Leading Creative Marketing Teams - Inspire, Manage, and Grow | Elizabeth Hague | Skillshare
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Leading Creative Marketing Teams - Inspire, Manage, and Grow

teacher avatar Elizabeth Hague, Co-Founder, Director of Brand Marketing

Watch this class and thousands more

Get unlimited access to every class
Taught by industry leaders & working professionals
Topics include illustration, design, photography, and more

Watch this class and thousands more

Get unlimited access to every class
Taught by industry leaders & working professionals
Topics include illustration, design, photography, and more

Lessons in This Class

    • 1.

      Welcome to Leading Creative Marketing Teams Masterclass

      2:04

    • 2.

      Class / Project Overview and Planning Session

      8:08

    • 3.

      Leadership Best Practices Part 1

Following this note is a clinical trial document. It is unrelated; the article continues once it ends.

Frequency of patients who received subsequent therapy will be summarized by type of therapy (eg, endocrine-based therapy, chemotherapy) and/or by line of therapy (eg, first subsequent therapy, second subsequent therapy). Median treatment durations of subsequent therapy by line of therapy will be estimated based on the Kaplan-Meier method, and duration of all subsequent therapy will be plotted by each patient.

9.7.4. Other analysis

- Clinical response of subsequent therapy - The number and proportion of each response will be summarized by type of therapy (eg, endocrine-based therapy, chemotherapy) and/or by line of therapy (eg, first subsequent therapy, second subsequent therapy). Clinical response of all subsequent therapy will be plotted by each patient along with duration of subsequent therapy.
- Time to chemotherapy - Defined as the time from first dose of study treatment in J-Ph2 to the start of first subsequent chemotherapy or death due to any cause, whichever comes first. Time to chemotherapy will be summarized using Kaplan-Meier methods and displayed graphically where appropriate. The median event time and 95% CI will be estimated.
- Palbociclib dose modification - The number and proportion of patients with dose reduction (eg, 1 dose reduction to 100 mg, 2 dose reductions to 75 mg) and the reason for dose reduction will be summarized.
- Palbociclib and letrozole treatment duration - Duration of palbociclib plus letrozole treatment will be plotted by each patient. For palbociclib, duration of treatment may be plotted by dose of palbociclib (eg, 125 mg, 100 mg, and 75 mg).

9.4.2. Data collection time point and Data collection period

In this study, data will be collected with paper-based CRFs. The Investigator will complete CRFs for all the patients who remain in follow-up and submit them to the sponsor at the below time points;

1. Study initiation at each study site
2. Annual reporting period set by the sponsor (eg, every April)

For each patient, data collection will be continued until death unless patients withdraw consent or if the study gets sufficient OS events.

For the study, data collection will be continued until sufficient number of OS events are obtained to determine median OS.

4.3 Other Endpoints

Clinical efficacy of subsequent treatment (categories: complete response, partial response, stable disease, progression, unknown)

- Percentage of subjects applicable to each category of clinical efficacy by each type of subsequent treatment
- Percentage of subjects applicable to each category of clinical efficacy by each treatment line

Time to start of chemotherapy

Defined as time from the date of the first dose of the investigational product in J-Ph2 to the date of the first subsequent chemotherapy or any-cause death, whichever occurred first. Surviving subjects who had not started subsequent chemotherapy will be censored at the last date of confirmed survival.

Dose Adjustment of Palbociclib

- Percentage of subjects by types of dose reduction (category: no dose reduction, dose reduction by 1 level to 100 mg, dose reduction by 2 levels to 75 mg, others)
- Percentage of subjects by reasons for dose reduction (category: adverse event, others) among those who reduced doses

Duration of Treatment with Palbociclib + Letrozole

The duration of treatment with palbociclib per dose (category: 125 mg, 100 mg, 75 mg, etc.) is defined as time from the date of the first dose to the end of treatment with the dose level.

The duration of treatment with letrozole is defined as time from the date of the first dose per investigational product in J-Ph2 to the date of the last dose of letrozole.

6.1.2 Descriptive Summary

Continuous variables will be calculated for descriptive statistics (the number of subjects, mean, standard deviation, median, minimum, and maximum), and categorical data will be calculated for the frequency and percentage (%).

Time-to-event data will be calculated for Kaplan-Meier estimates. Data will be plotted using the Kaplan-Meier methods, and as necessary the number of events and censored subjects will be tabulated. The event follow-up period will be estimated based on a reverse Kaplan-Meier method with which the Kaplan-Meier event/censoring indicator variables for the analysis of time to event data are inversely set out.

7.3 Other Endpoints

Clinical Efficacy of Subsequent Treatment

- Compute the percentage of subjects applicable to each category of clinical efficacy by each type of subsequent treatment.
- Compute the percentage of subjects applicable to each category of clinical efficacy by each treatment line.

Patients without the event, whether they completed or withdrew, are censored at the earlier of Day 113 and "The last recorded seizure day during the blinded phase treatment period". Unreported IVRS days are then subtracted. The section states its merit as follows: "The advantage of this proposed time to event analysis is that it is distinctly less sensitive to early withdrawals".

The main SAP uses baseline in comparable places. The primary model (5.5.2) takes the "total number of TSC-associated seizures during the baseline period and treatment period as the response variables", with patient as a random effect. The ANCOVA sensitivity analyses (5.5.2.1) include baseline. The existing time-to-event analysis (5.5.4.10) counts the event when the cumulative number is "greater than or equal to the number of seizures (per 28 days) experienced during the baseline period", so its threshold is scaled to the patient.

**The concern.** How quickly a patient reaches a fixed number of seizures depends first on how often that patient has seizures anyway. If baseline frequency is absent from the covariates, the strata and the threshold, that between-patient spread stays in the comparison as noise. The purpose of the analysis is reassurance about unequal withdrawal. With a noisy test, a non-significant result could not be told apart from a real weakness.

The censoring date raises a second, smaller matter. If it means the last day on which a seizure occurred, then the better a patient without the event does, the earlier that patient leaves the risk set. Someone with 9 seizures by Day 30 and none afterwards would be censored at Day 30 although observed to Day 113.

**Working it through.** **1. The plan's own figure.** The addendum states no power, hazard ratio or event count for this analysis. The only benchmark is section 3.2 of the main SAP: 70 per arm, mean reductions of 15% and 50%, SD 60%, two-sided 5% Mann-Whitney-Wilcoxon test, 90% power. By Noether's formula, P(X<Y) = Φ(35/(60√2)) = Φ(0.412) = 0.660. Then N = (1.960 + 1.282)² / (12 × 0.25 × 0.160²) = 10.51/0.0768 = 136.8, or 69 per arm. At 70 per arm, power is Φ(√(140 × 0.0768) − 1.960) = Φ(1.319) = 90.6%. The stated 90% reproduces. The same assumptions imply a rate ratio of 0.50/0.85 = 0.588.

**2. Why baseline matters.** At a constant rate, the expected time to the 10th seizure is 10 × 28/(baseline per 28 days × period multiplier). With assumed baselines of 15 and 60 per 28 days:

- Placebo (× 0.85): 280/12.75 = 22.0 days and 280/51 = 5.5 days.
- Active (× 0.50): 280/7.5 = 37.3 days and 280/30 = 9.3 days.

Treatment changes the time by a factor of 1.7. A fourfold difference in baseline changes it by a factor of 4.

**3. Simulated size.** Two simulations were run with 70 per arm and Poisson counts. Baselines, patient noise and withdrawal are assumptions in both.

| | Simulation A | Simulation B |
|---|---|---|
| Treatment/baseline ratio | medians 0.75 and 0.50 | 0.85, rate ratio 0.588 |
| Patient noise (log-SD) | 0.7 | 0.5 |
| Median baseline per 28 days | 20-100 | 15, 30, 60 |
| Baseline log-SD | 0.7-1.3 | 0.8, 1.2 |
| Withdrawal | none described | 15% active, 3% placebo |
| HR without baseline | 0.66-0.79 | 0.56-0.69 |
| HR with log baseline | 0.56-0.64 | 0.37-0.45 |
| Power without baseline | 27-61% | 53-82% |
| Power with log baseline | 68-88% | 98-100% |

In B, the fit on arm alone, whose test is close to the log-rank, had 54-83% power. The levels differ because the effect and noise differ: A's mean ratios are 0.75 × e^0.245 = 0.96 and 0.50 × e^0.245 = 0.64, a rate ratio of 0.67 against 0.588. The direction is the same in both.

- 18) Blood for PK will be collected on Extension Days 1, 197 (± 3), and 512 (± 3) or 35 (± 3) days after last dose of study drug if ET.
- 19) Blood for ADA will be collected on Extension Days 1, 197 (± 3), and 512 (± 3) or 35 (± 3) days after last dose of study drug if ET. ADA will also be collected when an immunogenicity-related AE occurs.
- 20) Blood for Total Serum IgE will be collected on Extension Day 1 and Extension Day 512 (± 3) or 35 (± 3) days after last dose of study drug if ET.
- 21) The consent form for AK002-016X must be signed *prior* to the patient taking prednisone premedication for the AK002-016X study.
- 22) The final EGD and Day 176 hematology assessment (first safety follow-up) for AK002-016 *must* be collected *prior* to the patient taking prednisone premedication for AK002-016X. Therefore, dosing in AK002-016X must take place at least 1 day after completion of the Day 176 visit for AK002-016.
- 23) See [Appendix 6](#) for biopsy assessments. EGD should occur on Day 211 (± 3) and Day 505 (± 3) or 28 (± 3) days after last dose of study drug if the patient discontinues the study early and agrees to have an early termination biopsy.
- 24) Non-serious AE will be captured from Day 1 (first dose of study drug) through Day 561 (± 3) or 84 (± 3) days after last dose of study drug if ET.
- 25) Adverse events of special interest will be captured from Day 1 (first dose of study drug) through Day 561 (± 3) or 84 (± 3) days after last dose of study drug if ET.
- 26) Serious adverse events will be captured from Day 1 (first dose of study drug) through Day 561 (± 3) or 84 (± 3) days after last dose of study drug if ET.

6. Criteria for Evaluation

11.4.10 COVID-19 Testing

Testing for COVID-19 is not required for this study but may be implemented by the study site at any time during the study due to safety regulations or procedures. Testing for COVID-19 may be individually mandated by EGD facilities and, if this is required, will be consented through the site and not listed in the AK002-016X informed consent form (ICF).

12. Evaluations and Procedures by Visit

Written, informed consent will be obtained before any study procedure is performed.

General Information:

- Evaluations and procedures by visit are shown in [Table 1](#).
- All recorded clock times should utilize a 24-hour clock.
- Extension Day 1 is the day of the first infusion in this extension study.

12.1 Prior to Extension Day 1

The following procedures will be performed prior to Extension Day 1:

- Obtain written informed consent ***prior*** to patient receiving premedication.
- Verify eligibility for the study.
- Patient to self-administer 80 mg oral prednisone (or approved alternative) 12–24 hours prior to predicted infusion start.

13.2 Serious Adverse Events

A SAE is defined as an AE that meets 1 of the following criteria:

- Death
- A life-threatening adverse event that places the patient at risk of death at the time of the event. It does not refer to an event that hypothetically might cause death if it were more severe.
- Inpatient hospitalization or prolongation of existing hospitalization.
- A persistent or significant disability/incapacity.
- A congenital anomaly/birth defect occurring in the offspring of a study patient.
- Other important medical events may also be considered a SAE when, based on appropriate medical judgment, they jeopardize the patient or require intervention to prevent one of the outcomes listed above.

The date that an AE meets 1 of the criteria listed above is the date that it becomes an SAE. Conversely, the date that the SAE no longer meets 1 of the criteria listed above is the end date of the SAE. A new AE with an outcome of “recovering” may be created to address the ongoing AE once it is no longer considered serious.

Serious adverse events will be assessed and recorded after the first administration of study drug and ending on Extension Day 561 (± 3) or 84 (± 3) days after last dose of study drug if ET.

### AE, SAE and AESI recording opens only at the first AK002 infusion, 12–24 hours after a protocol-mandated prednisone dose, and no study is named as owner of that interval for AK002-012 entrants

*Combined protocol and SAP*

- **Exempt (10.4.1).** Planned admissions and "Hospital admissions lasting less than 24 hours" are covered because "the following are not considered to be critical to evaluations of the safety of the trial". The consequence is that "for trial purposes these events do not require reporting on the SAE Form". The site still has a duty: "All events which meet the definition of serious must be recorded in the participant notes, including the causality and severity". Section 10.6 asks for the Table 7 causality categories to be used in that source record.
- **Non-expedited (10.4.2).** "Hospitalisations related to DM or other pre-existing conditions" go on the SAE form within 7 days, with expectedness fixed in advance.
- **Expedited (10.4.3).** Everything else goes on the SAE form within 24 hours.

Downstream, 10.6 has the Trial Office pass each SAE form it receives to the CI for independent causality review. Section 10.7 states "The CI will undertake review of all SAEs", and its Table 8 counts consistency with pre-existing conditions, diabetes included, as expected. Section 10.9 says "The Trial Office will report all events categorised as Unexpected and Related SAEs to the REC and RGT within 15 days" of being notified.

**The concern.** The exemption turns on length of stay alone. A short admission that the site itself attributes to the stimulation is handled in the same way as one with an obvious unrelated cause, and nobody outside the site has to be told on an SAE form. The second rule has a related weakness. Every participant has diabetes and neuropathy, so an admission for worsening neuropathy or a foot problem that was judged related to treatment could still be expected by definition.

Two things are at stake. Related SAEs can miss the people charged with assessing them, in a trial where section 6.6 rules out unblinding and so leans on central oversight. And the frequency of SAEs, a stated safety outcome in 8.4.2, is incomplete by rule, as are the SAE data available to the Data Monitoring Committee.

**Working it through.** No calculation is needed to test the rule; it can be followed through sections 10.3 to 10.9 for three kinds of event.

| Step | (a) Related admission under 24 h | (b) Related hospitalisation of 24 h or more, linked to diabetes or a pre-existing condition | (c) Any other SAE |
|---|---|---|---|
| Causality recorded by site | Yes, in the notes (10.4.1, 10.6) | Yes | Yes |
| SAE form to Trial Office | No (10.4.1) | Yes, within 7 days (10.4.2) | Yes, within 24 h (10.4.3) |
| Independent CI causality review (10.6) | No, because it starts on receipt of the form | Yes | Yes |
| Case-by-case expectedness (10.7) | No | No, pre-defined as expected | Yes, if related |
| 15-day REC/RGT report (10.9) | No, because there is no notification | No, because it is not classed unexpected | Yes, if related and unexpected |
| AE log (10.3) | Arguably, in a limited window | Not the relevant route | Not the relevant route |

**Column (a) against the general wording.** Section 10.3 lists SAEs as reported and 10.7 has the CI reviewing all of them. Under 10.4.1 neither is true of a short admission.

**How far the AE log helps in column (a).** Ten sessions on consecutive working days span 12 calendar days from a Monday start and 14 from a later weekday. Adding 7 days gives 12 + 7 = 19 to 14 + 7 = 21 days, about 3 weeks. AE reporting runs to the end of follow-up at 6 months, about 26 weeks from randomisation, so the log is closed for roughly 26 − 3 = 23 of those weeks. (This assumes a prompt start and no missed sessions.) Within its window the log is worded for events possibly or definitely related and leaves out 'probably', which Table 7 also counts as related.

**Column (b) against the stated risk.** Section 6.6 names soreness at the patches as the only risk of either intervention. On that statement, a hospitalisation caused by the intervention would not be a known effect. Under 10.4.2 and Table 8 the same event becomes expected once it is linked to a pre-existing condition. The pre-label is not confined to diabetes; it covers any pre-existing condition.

9:49

    • 4.

      Leadership Best Practices Part 2

      10:04

    • 5.

      Mentoring Varying Personality Types

      12:01

    • 6.

      Handling Common Objections / Blockers In and Outside Your Department

      10:41

    • 7.

      Hiring and Inspiring: Sourcing Talent, Identifying Skills, Building Your Team

      13:46

    • 8.

      Productivity Part One: Project Management

      11:48

    • 9.

      Productivity Part Two: Metrics and Measuring without Micromanaging

      13:30

    • 10.

      The Big 3 Proposals: Project Charters, Creative Briefs, RFPs

      8:26

    • 11.

      Building Team Morale

      4:50

    • 12.

      Final Thoughts

      1:17

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About This Class

This course focuses on building your leadership skills while navigating the unique problems creative marketing teams face. We’ll address the following:

  • Key practices of great leaders you can put in place now that inspire others
  • Identify emerging talent for recruiting and tips to mentor direct reports